GNOME desktop navigation guide – Orca

24 Mag/10

For those who are less than fortunate and have severe vision problems, using a computer can be a task that is nearly impossible without either the help of others or some form of assisted technology. There aren’t tons of options available, but at least the options that are there work well and allow those who have challenging vision issues to use their PCs. One of those technologies is Orca. Orcais a screen reader for the GNOME desktop. It’s fairly easy to set up and works like a champ.

In this article I will show you how to setup and use the Orca screen reader for the GNOME desktop. After you have completed this tutorial, hopefully you will have a desktop that is usable for those with severe vision impairments.


You will be pleased to know, there is no installation necessary. Orca is installed in all GNOME desktops, so it is already there for you to use. What you do have to do is set Orca up. There are two ways to set Orca up – command line and GUI. I want to walk you through the command line setup, since the GUI set up is fairly typical of any GUI. Now when you start up Orca for the first time you have to walk through the setup steps. Let’s do that now.


It might surprise you to find out that even the setup of Orca is assisted. In other words, as you walk through each step of the setup, Orca reads you what is on the screen (even the 56 different language options).

To begin the setup open up a terminal window and enter the command orca. This will begin the setup. Let’s examine each step of the setup.

1. Speech server: You have three choices: Default Synthesizer, espeak, or dummy. Default synthesizer might be a bit of a challenge to get used to at first, but it is the one that is sure to work in most situations. It is also the easiest.

2. Desired voice: This is the language. You have 56 different choices, each is represented by a number. Enter the numeric value associated with your language.

3. Echo by word?: This options sets up Orca to echo each word you enter. This will aid the user to know the word entered is correct.

4. Echo by key?: This option sets up Orca to echo every key pressed. Select no (n) to disable this option. If you (or your user) are a fast typer, do not enable this option.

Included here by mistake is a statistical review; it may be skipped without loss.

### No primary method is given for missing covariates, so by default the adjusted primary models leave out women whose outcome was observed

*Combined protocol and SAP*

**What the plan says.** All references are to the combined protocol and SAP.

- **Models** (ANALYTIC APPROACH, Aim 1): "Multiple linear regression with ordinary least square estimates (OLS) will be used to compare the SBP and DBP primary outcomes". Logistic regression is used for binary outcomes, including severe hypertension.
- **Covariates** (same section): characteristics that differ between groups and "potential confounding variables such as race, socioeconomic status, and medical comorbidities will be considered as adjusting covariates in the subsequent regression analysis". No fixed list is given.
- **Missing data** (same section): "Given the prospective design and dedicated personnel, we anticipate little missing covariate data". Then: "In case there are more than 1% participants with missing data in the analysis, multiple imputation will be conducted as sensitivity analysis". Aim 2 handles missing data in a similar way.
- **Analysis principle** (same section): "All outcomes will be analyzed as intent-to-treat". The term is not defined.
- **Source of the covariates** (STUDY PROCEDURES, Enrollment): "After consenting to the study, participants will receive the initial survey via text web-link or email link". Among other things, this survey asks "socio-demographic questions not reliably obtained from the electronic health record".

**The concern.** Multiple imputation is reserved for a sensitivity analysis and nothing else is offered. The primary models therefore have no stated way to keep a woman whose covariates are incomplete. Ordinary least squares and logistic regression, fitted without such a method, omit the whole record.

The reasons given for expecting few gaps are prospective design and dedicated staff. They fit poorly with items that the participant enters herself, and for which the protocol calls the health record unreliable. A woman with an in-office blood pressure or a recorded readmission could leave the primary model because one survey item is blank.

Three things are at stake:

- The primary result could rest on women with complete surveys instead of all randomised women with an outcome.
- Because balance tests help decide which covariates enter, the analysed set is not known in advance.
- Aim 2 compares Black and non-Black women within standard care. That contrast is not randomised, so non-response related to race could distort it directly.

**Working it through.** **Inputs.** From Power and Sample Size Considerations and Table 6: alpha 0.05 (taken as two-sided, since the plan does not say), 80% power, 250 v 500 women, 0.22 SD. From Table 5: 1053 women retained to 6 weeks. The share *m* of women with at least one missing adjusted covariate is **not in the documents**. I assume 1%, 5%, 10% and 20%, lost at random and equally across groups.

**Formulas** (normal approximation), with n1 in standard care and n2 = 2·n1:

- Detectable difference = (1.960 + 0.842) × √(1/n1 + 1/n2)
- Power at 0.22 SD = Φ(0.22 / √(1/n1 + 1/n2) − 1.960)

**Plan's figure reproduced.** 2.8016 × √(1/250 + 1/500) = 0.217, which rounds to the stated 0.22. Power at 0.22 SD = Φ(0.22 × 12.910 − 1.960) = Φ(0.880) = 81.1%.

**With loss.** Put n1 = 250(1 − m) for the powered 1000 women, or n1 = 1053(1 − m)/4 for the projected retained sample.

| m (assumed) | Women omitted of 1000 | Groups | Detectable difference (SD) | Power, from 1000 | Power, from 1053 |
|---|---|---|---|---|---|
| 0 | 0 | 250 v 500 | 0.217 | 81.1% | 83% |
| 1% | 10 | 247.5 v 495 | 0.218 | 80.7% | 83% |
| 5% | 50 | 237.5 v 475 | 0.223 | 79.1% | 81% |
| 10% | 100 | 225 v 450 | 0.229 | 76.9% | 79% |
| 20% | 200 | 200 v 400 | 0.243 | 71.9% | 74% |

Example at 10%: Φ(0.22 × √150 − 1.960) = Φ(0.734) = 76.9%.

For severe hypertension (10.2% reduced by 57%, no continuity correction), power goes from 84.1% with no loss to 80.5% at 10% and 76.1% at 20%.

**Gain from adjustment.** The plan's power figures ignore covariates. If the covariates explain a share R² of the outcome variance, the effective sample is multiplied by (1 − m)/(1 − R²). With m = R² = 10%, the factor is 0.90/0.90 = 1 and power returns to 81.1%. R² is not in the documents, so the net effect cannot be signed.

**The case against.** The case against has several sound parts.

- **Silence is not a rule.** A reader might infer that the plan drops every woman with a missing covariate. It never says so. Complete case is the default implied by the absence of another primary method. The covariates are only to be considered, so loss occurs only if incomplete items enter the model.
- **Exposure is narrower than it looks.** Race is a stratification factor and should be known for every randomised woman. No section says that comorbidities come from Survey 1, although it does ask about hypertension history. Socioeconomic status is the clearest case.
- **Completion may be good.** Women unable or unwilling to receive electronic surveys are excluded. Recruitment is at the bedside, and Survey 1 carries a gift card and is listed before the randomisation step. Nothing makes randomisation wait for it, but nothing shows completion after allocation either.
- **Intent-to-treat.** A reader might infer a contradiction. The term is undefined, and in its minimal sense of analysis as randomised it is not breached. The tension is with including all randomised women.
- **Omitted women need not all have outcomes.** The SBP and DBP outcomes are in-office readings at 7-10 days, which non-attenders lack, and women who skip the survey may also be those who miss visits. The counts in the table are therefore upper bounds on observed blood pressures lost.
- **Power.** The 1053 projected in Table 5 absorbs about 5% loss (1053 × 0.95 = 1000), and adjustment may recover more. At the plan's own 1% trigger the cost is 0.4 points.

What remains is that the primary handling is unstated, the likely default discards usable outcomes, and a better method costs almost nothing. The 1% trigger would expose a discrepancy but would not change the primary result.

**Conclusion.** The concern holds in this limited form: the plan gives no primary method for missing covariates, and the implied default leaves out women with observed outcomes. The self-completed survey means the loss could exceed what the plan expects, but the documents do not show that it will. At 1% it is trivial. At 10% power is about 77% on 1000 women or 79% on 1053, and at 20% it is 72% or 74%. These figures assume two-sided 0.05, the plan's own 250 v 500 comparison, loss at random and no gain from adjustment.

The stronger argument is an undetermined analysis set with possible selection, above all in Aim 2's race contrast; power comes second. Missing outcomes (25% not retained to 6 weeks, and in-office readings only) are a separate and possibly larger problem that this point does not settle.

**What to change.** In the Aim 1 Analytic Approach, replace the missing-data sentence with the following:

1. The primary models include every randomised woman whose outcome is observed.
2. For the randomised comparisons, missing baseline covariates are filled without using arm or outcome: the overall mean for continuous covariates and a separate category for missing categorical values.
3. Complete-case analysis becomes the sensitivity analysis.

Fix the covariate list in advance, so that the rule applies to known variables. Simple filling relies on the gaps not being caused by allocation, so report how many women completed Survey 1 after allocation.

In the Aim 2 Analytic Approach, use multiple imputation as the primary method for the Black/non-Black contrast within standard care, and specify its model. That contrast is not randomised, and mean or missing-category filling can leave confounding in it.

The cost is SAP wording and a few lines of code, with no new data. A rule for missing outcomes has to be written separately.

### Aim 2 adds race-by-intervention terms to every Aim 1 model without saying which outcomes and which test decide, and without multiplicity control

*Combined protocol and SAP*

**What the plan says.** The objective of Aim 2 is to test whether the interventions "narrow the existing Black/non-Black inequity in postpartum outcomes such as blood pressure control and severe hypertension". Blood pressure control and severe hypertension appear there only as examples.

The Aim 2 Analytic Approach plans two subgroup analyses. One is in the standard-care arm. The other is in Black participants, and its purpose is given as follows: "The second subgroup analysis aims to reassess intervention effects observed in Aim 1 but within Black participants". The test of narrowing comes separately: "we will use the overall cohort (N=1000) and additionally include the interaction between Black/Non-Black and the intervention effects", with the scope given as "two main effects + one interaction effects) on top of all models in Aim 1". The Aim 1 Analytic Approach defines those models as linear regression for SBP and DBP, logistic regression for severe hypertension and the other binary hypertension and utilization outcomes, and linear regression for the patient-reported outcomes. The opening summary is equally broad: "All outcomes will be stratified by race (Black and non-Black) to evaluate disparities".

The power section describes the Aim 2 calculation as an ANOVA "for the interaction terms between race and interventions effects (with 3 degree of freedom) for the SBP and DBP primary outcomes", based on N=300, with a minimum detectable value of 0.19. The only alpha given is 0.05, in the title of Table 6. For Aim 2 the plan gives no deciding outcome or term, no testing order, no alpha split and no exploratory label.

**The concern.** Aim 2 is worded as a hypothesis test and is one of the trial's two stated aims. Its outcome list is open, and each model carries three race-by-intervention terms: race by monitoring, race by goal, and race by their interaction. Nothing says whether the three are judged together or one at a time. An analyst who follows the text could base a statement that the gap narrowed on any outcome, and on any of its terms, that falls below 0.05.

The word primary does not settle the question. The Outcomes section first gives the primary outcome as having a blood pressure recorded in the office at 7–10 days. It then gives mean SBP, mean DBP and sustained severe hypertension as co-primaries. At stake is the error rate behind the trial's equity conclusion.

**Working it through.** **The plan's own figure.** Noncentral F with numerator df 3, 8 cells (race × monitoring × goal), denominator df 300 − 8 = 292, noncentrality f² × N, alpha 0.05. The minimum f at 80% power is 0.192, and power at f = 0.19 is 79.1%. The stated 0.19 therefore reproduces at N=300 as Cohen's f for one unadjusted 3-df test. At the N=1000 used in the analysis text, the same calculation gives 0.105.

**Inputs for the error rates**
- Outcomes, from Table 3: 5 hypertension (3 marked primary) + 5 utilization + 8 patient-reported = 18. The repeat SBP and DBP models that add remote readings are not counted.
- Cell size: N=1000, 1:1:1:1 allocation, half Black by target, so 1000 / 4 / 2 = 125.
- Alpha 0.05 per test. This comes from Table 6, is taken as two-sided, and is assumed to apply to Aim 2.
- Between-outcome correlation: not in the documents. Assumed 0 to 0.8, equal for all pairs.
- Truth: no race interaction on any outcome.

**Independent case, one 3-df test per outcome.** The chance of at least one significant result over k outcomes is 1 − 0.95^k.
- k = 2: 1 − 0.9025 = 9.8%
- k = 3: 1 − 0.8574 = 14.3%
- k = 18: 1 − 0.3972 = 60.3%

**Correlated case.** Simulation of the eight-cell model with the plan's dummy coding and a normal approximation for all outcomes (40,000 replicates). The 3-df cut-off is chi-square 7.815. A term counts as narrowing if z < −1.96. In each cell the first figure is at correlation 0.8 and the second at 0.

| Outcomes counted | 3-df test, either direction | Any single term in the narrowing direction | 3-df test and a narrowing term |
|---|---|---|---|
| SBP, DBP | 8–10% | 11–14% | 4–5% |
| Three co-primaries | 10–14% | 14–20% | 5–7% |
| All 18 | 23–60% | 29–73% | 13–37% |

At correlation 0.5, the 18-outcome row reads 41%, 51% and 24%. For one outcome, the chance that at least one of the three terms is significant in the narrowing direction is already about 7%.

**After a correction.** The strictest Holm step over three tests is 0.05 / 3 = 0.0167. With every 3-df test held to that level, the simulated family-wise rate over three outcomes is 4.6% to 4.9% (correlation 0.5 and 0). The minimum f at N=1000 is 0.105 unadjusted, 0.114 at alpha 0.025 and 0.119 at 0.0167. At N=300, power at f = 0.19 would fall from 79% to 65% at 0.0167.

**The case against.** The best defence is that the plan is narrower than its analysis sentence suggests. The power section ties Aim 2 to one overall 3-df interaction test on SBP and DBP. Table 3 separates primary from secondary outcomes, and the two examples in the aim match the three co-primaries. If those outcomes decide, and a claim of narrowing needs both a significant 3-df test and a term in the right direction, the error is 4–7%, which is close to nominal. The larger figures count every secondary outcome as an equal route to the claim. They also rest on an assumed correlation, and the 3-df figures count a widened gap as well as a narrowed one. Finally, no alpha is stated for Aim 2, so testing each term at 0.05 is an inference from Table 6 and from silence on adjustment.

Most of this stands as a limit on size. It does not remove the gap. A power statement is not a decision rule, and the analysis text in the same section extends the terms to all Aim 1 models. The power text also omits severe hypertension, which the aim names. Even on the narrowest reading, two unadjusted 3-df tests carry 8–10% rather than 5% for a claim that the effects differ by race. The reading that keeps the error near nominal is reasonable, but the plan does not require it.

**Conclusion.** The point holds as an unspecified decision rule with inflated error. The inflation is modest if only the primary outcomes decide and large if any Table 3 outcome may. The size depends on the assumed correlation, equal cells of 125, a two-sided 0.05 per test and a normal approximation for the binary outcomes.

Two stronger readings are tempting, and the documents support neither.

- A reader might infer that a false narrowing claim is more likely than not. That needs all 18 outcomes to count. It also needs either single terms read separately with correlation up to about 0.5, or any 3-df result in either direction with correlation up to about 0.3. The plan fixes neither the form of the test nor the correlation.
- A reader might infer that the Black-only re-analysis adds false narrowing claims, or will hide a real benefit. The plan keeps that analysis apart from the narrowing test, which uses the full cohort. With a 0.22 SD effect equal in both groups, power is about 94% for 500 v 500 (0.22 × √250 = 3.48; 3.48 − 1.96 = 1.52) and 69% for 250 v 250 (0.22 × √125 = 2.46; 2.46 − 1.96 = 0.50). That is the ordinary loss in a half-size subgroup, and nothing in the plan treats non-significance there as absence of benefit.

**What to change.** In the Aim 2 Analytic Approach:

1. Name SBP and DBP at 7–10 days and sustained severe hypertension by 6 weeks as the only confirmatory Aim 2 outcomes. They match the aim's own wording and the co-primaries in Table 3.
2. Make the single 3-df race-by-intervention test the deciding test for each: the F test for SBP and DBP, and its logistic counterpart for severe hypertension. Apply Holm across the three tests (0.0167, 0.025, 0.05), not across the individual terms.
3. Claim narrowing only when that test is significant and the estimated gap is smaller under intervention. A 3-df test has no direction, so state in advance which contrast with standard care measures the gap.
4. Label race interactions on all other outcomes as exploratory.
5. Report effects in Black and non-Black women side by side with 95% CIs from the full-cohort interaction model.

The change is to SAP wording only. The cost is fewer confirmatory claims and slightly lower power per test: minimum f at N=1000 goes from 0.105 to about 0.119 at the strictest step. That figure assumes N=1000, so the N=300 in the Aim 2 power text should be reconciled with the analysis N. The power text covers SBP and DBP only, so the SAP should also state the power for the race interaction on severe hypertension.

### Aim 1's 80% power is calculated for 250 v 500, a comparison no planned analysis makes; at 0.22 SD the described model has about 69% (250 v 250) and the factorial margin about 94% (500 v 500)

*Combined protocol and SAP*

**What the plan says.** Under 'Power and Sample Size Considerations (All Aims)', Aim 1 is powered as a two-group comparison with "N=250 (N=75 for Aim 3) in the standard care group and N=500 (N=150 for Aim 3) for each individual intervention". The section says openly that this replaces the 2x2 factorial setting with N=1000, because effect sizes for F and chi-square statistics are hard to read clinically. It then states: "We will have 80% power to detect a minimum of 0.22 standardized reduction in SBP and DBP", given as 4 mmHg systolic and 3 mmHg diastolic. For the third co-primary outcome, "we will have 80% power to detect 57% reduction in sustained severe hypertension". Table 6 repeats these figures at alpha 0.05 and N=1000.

5. Enable alphanumeric and punctuation keys: This option turns on (or off) the echoing of alphanumeric keys in Orca.

6. Enable modifier keys: This option turns on (or off) all modifier keys like Alt, Ctrl, Shift, Tab, Esc, etc.

7. Enable locking keys: This option turns on (or off) all keys like Caps Lock and Num Lock.

8. Enable function keys: This option turns on (or off) all function keys.

9. Enable action keys: This option turns on (or off) all keys like arrow keys, page up/down, home/end keys.

10. Select desired keyboard layout: Here you can select either laptop or desktop keyboard.

11. Enable Braille: If you need Braille support, you would select y for yest.

12. Enable Braille Monitor: If your monitor has Braille support, you could enable it here.

13. Auto-start Orca when you log in: If you want Orca to start at login, select y (yes) here.

14. Do you want to log out now?: This means you have completed the setup and Orca wants to log you out so setup can complete. Before you select this, make sure you save all of your work and close all of your applications.

You are now ready to log out and log back in. Once you log back in, if you enable Orca to start upon login, Orca will begin speaking the actions that occur on screen. If you did not set up Orca to begin at login, you can start Orca by entering <Alt>F2 and then typing the command orca.

Final thoughts

Orca takes some getting used to. But once you have gotten used to it, it’s an amazing piece of technology to have to enable those with impairments to use a PC.

© Jack Wallen for gHacks technology news, 2010. | Permalink | Add to, digg, facebook, reddit, <a href=" desktop navigation guide – Orcastumbleupon, twitter
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